Yaşar Kemal started to produce what could be called a different style of works during the late 70’s. Al gözüm Seyreyle Salih (The Saga of a seagull), published in 1976, Kuşlar da Gitti (The birds have also gone), published in 1978 and Deniz Küstü (The sea-crossed fisherman), published also in 1978 were the first novels that saw the author move out of the Chukurova region, into the city and the seaside and its residents. In Deniz Küstü (The sea-crossed fisherman) he recounts how corrupt and chaotic city life is. He starts off by telling how sea-side residents are alienated in the big city and the sea is ecologically destroyed. The same theme is used in Kuşlar’da Gitti “The Birds Have Also Gone”, weaved around the world of children. He brings to life the problems, chores, and relations among themselves in Al Gözüm Seyreyle Salih “The Saga of a Sea Gull”.
In “Bir Ada Hikayesi” (An Island Story) is a trilogy and the first volume is Fırat Suyu Kan Akıyor (The River Fırat runs with blood). This book analyzes the pain caused by the pacts, treaties and agreements of near history, woven around an island. The island is one that has been evacuated by the Greeks as stipulated by a treaty and the story is worked around the lives of these Greeks, spanning a wide area ranging from the war-ridden Balkans to Sarıkamış. K. Şahin reviewed the book as “It seems as if the true aim of this book is to remember and remind people of the long forgotten and no more mentioned wars that had took on these lands, in the now quiet days following these treaties.”
The author’s style, which is the combination of orally recounted Anatolian legends, ballads, folk stories, tales, folk songs and a modern approach to novel writing, has given him a unique contemporary identity. The symbolic and mythical world he has created, as well as his representational and descriptive style, his recounting of all aspects of nature, the language he uses, colloquial vocabulary, proverbs, aphorisms and curses are appreciated as the elements that make his writing as lively and effective as it is. The uniqueness of his style is due to his success in being able to portray “dreams within a reality and humanity and nature as an intermarried force”. Kemal outlines the physical appearance of the world he has created vividly. His poetic style, incredible imagination and his ability to successfully blend the modern and epic styles of story telling are some of the main factors that make him as great as he is.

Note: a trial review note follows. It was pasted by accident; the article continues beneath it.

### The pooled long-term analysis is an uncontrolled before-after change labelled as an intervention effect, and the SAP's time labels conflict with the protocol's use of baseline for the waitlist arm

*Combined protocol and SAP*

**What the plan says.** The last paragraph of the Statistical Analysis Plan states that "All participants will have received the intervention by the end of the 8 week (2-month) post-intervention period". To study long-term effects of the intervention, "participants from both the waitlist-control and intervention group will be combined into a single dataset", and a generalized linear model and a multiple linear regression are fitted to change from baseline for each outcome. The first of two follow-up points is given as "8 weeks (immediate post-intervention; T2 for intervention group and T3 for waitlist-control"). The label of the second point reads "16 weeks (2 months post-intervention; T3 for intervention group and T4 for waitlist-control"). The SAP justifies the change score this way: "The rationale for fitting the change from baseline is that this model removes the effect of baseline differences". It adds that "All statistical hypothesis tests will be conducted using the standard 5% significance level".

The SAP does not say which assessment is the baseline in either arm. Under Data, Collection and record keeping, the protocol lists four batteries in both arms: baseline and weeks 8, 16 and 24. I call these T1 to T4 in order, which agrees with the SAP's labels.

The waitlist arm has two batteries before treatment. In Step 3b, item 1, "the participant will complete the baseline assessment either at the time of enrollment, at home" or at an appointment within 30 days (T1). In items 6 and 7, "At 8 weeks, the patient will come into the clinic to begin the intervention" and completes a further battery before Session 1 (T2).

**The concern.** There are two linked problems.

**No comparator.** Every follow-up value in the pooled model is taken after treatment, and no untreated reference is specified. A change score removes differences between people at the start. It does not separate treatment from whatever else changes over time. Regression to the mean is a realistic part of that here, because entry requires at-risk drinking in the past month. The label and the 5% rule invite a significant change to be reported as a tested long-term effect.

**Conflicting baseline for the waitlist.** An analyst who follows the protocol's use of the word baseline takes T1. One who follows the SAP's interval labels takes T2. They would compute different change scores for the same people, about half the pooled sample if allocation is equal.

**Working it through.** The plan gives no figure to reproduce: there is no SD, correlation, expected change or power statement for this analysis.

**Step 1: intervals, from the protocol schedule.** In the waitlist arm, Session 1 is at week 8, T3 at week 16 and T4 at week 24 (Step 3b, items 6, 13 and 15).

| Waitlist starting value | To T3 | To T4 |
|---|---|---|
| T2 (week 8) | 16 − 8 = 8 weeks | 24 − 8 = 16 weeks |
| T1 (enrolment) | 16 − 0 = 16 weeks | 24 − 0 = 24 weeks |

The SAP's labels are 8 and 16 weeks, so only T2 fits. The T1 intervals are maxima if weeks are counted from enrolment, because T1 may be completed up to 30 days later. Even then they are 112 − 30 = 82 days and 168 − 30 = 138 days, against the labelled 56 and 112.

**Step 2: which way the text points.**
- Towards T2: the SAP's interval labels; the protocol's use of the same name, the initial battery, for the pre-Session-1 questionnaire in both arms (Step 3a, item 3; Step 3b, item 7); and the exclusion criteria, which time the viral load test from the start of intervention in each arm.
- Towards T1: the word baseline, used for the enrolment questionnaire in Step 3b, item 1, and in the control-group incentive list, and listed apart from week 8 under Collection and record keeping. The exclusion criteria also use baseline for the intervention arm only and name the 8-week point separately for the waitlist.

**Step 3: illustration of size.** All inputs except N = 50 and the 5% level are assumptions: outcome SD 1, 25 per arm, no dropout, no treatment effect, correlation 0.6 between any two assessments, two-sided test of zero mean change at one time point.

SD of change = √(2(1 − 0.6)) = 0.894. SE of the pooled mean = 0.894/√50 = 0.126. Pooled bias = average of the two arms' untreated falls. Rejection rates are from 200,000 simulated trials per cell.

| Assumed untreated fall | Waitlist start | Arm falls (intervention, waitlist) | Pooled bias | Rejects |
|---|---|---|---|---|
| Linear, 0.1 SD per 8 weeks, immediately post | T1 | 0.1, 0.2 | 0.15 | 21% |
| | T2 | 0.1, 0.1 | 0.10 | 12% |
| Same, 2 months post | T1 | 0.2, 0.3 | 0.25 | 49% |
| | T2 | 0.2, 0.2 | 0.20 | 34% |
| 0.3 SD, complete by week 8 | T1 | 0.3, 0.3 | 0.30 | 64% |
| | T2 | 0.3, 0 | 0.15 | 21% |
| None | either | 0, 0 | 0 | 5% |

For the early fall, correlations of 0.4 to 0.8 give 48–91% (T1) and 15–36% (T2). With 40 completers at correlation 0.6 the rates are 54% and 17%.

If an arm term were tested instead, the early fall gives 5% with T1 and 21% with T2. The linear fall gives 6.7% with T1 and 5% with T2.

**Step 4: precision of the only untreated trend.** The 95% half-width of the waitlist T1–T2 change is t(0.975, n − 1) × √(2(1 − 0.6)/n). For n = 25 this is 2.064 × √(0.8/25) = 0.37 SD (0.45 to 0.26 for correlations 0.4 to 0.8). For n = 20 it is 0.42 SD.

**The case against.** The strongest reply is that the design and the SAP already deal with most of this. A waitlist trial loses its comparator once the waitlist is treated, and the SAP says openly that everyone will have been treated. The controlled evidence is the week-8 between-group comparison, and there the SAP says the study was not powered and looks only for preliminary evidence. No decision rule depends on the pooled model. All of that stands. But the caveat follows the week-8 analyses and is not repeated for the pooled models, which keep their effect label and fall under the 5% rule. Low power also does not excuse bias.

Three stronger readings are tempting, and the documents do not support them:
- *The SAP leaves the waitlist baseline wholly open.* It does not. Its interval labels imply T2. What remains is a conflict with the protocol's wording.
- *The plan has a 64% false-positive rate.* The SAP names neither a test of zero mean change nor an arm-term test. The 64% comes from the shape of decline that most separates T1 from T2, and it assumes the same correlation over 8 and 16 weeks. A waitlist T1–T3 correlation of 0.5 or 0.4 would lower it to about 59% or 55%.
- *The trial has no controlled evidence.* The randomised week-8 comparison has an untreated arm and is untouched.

The author’s most prominently recognised novel (İnce Memed) Memed, My Hawk has been published in 40 languages, while his other works have been published in many languages as well. He has had over 140 editions published outside of Turkey. He is an internationally recognised and widely read author who has also been a candidate for the Nobel Prize for Literature.

Adaptations from his novels and stories have contributed to Turkish Theatre as well. Yer Demir Gök Bakır (Iron earth Copper Sky) was staged with the name of Uzundere (Long River) in 1965. Teneke (Drumming Out) was adapted as a play and staged by Gülriz Sururi-Engin Cezzar Theatre in 1965, while Ağrı Dağı Efsanesi (The Legend of Mount Ararat) was staged in various theatres in 1974. Many of his works were also adapted for the cinema. Beyaz Mendil (The White Handkerchief) was directed by Lütfü Akad in 1955; “Namus Düşmanı” (Dishonourable) was directed by Ziya Metin in 1957. “Alageyik” (The Fallow Deer), “Karacaoğlan’ın Sevdası” (The love of Karadjaoglan) and “Ölüm Tarlası” (The Field of Death) were directed by Atıf Yılmaz in 1959, 1959 and 1966 respectively. “Ağrı Dağı Efsanesi” (The Legend of Mount Ararat) was directed by Memduh Ün in 1974; “Yılanı Öldürseler” (To Crush the Serpent) was directed by Türkân Şoray in 1981, “İnce Memed” (Memed My Hawk) was directed by Peter Ustinov in 1984 and “Yer Demir Gök Bakır” (Iron Earth, Copper Sky)was directed by Zülfü Livaneli in 1987.